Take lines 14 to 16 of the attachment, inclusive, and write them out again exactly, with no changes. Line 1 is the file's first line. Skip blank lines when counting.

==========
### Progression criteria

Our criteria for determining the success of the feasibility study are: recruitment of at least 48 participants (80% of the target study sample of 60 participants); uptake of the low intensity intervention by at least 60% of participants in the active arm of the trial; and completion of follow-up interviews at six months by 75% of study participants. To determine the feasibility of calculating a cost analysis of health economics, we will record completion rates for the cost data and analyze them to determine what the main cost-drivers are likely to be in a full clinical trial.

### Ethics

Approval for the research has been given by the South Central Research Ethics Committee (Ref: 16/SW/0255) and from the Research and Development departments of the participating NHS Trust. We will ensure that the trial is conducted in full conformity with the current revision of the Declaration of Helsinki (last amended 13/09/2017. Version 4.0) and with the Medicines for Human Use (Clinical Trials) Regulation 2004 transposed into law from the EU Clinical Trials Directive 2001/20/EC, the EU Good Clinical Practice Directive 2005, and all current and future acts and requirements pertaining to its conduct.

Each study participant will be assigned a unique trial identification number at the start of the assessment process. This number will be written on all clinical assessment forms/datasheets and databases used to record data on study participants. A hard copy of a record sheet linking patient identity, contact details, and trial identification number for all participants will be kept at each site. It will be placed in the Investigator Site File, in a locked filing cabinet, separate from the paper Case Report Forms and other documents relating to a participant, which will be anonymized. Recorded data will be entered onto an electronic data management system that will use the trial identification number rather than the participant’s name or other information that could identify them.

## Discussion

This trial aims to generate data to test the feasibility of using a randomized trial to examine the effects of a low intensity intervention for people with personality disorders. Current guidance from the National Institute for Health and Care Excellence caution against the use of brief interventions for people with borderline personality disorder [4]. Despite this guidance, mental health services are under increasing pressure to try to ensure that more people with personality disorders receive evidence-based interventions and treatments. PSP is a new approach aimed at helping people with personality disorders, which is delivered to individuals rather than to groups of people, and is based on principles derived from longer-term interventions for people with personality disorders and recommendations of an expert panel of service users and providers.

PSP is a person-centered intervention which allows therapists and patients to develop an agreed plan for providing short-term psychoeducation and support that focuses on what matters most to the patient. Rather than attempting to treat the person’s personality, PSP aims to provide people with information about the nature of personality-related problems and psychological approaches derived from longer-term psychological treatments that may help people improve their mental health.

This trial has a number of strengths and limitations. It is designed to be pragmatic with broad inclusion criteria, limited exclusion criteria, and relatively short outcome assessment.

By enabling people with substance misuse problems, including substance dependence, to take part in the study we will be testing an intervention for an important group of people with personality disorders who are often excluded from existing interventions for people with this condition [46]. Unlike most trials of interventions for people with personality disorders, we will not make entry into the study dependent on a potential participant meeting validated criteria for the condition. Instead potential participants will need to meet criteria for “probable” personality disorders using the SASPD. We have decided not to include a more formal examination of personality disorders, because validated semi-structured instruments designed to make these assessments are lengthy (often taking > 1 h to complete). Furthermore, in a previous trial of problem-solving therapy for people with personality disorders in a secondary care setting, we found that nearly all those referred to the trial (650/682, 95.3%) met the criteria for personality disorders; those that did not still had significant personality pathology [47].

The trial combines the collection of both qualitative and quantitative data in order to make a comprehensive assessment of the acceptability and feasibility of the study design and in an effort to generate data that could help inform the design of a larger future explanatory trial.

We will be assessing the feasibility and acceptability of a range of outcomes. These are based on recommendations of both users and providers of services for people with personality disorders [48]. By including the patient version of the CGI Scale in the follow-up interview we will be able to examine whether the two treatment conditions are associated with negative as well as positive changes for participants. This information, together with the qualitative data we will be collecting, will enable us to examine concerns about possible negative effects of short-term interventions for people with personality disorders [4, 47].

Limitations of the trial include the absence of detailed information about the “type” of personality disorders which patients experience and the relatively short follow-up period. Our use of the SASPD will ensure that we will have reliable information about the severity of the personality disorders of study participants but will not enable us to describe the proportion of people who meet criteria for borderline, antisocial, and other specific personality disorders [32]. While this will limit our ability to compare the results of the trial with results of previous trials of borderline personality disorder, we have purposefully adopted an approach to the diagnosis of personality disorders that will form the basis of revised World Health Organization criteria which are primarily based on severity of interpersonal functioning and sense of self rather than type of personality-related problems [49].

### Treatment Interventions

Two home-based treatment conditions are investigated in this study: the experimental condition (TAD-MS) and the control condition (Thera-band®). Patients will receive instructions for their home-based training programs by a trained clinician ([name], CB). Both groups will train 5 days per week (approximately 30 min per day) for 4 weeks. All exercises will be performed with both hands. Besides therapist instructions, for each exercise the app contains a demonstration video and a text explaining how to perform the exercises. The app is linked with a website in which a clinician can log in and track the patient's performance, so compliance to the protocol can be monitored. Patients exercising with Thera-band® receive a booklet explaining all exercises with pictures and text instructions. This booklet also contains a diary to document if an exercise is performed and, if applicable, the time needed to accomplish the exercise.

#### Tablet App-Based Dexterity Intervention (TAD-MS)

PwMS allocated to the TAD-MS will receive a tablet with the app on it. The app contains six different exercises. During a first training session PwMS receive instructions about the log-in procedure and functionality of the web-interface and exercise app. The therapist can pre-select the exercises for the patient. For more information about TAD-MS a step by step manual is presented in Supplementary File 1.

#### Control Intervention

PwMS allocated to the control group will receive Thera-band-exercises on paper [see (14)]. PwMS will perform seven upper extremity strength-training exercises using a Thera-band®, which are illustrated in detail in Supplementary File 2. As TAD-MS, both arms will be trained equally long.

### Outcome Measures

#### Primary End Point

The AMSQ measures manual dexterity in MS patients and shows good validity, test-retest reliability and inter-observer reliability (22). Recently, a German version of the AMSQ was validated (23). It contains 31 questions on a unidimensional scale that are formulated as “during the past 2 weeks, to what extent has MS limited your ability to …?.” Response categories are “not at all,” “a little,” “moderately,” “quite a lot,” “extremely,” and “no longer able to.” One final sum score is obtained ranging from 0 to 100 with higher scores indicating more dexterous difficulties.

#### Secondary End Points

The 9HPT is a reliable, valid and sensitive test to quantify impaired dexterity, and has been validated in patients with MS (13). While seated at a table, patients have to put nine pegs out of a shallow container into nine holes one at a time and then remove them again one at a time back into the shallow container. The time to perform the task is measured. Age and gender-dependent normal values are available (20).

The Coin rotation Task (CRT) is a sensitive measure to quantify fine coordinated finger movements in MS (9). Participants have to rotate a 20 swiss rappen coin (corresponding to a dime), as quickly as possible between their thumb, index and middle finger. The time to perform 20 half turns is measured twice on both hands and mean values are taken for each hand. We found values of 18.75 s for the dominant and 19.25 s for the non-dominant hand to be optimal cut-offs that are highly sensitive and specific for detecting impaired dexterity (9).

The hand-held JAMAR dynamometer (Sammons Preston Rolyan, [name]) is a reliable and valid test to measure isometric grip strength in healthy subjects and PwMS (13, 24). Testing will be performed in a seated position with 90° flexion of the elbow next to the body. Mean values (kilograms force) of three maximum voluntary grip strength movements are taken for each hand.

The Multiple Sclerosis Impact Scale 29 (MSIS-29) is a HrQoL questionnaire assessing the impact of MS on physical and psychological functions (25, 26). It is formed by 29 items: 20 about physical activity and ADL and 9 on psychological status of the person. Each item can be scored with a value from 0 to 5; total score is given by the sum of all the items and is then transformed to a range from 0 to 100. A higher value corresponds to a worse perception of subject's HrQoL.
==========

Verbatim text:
### Treatment Interventions

Two home-based treatment conditions are investigated in this study: the experimental condition (TAD-MS) and the control condition (Thera-band®). Patients will receive instructions for their home-based training programs by a trained clinician ([name], CB). Both groups will train 5 days per week (approximately 30 min per day) for 4 weeks. All exercises will be performed with both hands. Besides therapist instructions, for each exercise the app contains a demonstration video and a text explaining how to perform the exercises. The app is linked with a website in which a clinician can log in and track the patient's performance, so compliance to the protocol can be monitored. Patients exercising with Thera-band® receive a booklet explaining all exercises with pictures and text instructions. This booklet also contains a diary to document if an exercise is performed and, if applicable, the time needed to accomplish the exercise.

#### Tablet App-Based Dexterity Intervention (TAD-MS)